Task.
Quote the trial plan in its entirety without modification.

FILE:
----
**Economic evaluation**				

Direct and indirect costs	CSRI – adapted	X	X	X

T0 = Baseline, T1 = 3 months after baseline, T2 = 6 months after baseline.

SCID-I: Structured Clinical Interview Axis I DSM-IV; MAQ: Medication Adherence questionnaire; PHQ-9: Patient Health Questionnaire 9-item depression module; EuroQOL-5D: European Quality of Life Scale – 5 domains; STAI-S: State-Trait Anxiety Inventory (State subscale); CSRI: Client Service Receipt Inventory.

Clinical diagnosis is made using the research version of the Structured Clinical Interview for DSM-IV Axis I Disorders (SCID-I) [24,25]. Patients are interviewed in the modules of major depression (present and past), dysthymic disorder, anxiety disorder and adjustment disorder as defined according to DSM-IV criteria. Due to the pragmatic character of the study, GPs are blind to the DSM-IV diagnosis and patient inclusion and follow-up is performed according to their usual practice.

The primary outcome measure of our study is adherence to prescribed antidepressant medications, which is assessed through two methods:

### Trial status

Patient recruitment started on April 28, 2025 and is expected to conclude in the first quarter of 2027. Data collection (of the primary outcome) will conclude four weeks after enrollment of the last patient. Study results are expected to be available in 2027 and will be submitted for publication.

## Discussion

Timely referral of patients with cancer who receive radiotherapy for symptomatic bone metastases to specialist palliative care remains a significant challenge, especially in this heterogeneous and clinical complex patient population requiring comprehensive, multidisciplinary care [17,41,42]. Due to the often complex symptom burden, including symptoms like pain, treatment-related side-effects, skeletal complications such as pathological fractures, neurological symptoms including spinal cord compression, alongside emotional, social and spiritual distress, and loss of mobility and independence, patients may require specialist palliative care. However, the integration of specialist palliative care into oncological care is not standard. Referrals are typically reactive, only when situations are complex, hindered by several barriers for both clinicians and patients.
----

**Economic evaluation**				

Direct and indirect costs	CSRI – adapted	X	X	X

T0 = Baseline, T1 = 3 months after baseline, T2 = 6 months after baseline.

SCID-I: Structured Clinical Interview Axis I DSM-IV; MAQ: Medication Adherence questionnaire; PHQ-9: Patient Health Questionnaire 9-item depression module; EuroQOL-5D: European Quality of Life Scale – 5 domains; STAI-S: State-Trait Anxiety Inventory (State subscale); CSRI: Client Service Receipt Inventory.

Clinical diagnosis is made using the research version of the Structured Clinical Interview for DSM-IV Axis I Disorders (SCID-I) [24,25]. Patients are interviewed in the modules of major depression (present and past), dysthymic disorder, anxiety disorder and adjustment disorder as defined according to DSM-IV criteria. Due to the pragmatic character of the study, GPs are blind to the DSM-IV diagnosis and patient inclusion and follow-up is performed according to their usual practice.

The primary outcome measure of our study is adherence to prescribed antidepressant medications, which is assessed through two methods:

### Trial status

Patient recruitment started on April 28, 2025 and is expected to conclude in the first quarter of 2027. Data collection (of the primary outcome) will conclude four weeks after enrollment of the last patient. Study results are expected to be available in 2027 and will be submitted for publication.

## Discussion

Timely referral of patients with cancer who receive radiotherapy for symptomatic bone metastases to specialist palliative care remains a significant challenge, especially in this heterogeneous and clinical complex patient population requiring comprehensive, multidisciplinary care [17,41,42]. Due to the often complex symptom burden, including symptoms like pain, treatment-related side-effects, skeletal complications such as pathological fractures, neurological symptoms including spinal cord compression, alongside emotional, social and spiritual distress, and loss of mobility and independence, patients may require specialist palliative care. However, the integration of specialist palliative care into oncological care is not standard. Referrals are typically reactive, only when situations are complex, hindered by several barriers for both clinicians and patients.